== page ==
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Why You Shouldn't Be Embarrassed By Harvey Perlman

I had an interesting interaction with BTTowling on twitter yesterday afternoon. It came after I had responded to a tweet by Michael Grey, who hosts "The Show" on AM 590. Grey had asked:

My response to him was:

This elicited a question from one of the writers at, Brian Towle, who asked:

Brian made it clear he wasn't being sarcastic, but wanted an honest answer. It made me pause, partially because my response to the Grey was a little flip, and partially because I wondered how I'd explain my attitude towards Perlman 140 characters a time.

After thinking about it for a bit, I came up with an answer.

The short answer I gave on twitter is because Harvey Perlman had the guts to assume a contrarian role despite the criticism he got for it. Most people would have just gone along with whatever was most popular.

In my view, that's a valid response. And it's true - it took a fair amount of guts for Perlman to maintain his position. You could rebut that by pointing out it was Perlman's job to do that as a member of the BCS Presidential Oversight Committee, but I would come back and say that there certainly were other people in the same position who weren't nearly as vocal nor nearly as public.

Harvey Perlman's guts aren't the only reason you shouldn't be embarrassed by him.

The biggest reason has to do with options, as in keeping them open. Options are a key part in any negotiation.

Let me illustrate.

For those that aren't CN regulars, I am an IT consultant by trade. I am involved in a fair amount of negotiations that involve convincing my clients why they should chose one system over another. It is my job to compare the systems and assist them in choosing the right one, and that process involves giving them options.

I try to stick with at least three. Typically, the first one is always the best option, although it's frequently the most expensive. It's not always possible to go with the most expensive choice, and that's where number two comes in. Option number two is typically the middle-of-the-road choice.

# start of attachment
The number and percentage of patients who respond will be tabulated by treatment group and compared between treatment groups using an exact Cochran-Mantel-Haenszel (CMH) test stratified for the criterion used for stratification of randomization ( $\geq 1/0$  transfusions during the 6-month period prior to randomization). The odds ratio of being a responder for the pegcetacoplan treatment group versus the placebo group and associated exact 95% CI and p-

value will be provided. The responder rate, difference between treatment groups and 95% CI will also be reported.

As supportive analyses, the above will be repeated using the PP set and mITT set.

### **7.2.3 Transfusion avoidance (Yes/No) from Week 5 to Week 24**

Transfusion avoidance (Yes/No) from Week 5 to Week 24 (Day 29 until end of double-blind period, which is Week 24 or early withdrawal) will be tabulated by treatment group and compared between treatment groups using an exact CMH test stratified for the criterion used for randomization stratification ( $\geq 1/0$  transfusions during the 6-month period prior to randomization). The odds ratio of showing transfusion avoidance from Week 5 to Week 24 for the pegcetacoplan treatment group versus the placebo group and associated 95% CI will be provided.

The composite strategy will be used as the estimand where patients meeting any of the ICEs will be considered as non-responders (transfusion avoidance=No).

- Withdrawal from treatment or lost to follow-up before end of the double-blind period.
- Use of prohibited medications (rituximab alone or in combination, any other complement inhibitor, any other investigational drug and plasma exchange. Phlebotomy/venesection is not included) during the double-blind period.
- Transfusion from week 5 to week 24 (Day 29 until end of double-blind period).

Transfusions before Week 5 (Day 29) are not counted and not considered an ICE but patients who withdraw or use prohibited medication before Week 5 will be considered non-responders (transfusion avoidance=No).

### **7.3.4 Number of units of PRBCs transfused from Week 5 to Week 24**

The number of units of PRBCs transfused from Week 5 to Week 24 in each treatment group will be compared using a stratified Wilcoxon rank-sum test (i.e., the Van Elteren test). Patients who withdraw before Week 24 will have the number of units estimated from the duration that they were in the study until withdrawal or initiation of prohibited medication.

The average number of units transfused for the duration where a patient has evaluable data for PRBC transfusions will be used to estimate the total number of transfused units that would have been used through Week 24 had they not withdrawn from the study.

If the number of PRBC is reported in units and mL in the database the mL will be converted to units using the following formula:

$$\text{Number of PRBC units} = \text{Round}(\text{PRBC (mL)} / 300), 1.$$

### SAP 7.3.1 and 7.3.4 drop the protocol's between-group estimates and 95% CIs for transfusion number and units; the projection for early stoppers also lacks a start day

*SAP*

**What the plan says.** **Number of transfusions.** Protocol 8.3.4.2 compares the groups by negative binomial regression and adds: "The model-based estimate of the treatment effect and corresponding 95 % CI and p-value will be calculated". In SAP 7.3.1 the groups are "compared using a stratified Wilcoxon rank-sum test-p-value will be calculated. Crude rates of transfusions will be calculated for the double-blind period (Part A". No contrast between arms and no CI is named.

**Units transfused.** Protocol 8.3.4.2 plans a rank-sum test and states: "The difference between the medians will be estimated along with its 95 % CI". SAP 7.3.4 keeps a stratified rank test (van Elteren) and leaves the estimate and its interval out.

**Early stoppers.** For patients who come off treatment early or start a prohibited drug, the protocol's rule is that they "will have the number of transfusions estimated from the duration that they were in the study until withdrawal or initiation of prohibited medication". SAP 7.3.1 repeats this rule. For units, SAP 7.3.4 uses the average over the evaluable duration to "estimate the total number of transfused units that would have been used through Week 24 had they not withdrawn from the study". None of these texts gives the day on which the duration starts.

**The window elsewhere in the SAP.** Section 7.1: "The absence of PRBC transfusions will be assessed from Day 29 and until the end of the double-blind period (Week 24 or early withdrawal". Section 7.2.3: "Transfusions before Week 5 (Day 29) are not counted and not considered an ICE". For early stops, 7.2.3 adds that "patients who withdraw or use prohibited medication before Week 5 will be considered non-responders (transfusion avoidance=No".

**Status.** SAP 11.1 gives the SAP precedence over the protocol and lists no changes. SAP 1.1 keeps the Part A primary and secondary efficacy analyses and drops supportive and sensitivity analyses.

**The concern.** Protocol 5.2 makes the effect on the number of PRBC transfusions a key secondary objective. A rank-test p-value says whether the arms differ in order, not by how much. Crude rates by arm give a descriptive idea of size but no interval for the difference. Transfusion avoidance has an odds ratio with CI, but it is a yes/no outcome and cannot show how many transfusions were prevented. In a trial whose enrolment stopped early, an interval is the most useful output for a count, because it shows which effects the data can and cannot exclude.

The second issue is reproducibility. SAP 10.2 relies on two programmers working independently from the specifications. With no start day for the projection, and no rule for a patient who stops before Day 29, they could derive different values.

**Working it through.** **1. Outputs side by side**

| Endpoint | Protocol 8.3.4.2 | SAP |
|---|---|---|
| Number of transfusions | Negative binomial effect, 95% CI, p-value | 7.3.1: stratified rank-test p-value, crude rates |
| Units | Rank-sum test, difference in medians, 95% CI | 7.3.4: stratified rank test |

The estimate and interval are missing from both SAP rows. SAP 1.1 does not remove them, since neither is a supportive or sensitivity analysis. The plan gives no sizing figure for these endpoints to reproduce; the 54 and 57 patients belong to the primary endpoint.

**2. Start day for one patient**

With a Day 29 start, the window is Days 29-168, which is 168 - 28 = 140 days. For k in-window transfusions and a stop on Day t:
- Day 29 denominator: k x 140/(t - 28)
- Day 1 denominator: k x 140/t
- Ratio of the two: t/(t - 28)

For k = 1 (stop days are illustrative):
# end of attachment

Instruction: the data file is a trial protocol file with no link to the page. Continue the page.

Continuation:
Negotiations of this nature are easier done if there are multiple people involved, that way one person can present the case for each option, in effect, becoming the "owner" for that option. (Every copy show/movie there is a "good cop" and "bad cop", right? You can't be both at the same time.)

I mentioned three options. More times than not, the third option is bad, yet it's still offered as a choice; the reason being that it makes the other two options look that much better. "Do nothing" is a great third option. If nothing else, it offers perspective or a reason to remind everyone why we're looking at the choices in the first place.

In the case of the college football playoff, the three options (simplified, obviously) were as follows:

- Four-team playoff with games played at neutral sites.

- Four-team playoff involving the current bowl structure and a neutral championship site.

- Keep BCS But Add Extra "Championship Game" - The "Plus One"

The first option was the best option in terms of overall fairness and ability for fans to travel to see their teams, but there was simply too much political overhead involved in making that work. Bowls and all the baggage that goes with them (tradition, ugh) made it impossible.

The second option isn't too bad, especially when you look at it relative to the third, which is really bad because it would have continued the "BCS" (a really bad, filthy, horrible word to college football fans).

Harvey Perlman was champion on that third option, but the play here wasn't really getting the first option, it was getting the second one done as long as it included a selection committee that would make sure if no one wanted another SEC vs SEC championship that one wouldn't happen.

Instead of seeing Perlman as old and stagnant, a luddite, maybe you could change your perspective a bit and realize that he played a critical role in making a college football playoff happen.

For Nebraskans, that means Perlman has been involved in two monumental (epic, biblical, whatever) changes - the movement of the University of Nebraska to the Big Ten, and the implementation of a college football playoff system.

If you're embarrassed by having a leader of your university willing to take on such huge challenges instead of shirk from them, honestly, I'm not sure what else to tell you.